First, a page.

The Forensics team continues their winning ways bringing home 50 awards during February and the "Best Speaker" in the state. Members of the team include: Top row (L-R): Aaron Walker, John Nix, Kavon Coleman, and Tyler Kinloch Bottom Row (L-R): Ricky Madden, Shaylyn Rice, Ashley Doxy, Tyra Laster, Tristan Halfacre, Kevon Graves (courtesy photo)
The Forensics team continues their winning ways bringing home 50 awards during February and the “Best Speaker” in the state. Members of the team include: Top row (L-R): Aaron Walker, John Nix, Kavon Coleman, and Tyler Kinloch Bottom Row (L-R): Ricky Madden, Shaylyn Rice, Ashley Doxy, Tyra Laster, Tristan Halfacre, Kevon Graves (courtesy photo)

This semester the 11-member team of undergraduate students have netted impressive results, bringing home awards wherever they compete. Nowhere was this more prevalent than at the recent Tennessee Intercollegiate Forensics State Championship when they placed third in the state and brought home 28 more awards. The team also placed third in combined debate and Individual Events School Sweepstakes.

More than 100 students gathered at TSU Feb. 14-15 to see who would be crowned the “best of the best” in the state. John Nix, a junior Political Science major from Franklin, Tennessee, took home the coveted first place Pentathlon speaker, qualifying him for the “Best Speaker in the State.” Nix also won numerous awards including third place Persuasive Speaking, Top Novice Persuasive Speaking, first place Poetry Interpretation, Top Novice Poetry Interpretation, first place Prose Interpretation, Top Novice Prose Interpretation, third place Impromptu Speaking, Top Novice Impromptu Speaking, NPDA Novice Semi-Finalist, and fifth place Novice NPDA speaker.

Other team winners included:

  • Kevon Graves, freshman Urban Studies major, Kansas City, Missouri – NPDA Novice Semi-Finalist, fourth place Novice NPDA Speaker
  • Kavon Coleman, junior Civil Engineering major, Grand Rapids, Michigan – third place International Public Debate Association Varsity Speaker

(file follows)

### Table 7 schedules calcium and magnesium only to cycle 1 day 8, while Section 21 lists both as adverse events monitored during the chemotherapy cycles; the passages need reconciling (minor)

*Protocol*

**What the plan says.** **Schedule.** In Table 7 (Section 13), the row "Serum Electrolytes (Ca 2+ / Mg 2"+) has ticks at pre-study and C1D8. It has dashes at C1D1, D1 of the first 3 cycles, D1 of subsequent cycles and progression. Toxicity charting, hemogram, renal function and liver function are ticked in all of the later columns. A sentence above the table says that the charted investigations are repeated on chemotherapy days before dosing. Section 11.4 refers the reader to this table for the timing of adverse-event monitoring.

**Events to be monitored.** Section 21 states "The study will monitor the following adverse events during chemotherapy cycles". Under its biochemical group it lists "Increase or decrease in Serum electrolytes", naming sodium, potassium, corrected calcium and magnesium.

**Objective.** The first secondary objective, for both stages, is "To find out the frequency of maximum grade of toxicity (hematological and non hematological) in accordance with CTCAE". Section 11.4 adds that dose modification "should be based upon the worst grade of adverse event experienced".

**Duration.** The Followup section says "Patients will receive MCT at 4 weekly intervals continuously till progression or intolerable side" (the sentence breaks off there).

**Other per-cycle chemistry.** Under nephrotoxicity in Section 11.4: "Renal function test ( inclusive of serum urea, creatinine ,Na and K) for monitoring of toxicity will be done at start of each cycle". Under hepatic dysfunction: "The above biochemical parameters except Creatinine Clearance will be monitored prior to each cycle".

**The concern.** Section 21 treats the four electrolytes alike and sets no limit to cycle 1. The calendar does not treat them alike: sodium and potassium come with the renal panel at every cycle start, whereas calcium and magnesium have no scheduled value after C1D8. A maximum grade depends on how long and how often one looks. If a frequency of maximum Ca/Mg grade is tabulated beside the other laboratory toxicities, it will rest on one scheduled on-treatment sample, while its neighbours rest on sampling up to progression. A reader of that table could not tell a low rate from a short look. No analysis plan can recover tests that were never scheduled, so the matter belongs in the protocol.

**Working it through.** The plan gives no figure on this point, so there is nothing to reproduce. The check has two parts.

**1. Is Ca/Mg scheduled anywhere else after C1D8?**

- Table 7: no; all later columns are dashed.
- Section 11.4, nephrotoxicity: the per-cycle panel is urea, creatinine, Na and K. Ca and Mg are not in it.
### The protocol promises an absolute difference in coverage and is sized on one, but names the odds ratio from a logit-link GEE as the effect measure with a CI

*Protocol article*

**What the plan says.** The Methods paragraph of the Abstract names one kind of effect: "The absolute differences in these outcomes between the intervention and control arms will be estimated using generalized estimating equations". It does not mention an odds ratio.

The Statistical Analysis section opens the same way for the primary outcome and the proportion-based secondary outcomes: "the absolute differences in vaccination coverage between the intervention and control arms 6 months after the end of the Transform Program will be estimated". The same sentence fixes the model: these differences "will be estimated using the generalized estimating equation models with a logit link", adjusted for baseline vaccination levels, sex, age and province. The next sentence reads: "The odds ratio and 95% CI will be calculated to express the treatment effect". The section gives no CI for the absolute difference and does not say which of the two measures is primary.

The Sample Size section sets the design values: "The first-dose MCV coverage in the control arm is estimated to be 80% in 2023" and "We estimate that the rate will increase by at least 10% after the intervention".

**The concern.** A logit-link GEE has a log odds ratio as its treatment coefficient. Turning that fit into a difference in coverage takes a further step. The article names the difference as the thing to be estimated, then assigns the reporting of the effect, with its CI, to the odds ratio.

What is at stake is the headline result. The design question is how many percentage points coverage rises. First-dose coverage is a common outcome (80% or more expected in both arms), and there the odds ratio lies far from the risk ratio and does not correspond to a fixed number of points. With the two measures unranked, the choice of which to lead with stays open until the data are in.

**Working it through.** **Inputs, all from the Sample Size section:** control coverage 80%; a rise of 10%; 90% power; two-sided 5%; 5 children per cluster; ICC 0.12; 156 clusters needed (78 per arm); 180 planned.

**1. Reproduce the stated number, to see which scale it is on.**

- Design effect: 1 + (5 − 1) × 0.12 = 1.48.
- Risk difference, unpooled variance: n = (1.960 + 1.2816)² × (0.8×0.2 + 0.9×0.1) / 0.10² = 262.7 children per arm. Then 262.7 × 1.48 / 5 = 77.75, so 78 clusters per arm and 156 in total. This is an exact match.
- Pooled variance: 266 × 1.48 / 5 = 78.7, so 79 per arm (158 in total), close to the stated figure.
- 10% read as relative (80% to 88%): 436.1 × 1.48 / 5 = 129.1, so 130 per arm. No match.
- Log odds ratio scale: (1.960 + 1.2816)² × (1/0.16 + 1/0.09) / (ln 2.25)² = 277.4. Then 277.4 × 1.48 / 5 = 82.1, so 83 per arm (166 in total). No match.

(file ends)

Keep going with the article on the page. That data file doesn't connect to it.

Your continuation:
• Shaylyn Rice, junior Mass Communications major, Birmingham, Alabama – second place Poetry Interpretation, second place Dramatic Interpretation, Top Novice Dramatic Interpretation, fifth place Programmed Oral Interpretation, first place Radio Broadcasting, Top Novice Radio Broadcasting
  • Aaron Walker, junior English major, Memphis, Tennessee – third place Poetry Interpretation
  • Tyler Kinloch, senior Aeronautical Engineering major, Canton, Michigan – fourth place Prose Interpretation, first place Dramatic Interpretation
  • Tyra Laster, junior Mass Communications major, Marietta, Georgia – second place Radio Broadcasting
  • Tyra Laster and Ashley Doxy, sophomore Biology and Chemistry major, Chicago – fourth place Duo Interpretation
  • Shaylyn Rice and Aaron Walker – first place Duo Interpretation, Top Novice Duo Interpretation

This was the second competition during February for the team, having earned 22 awards at the Jackson-Purchase Swing at Murray State University Feb. 6-8.

Award winners included:

Friday, Feb. 6 – National Parliamentary Debate Association tournament (NPDA)

  • Fifth place team sweepstakes in NPDA
  • Tyler Kinloch and Barbra Dudley – semifinalists in Novice NPDA
  • John Nix and Kevon Graves – quarterfinalists in Novice NPDA
  • Tyler Kinloch – fifth place novice NPDA speaker
  • Barbra Dudley, sophomore economics major from Indianapolis – eighth place Novice NPDA speaker

Saturday, Feb. 7 – MSU Swing

  • Third place Small School Sweepstakes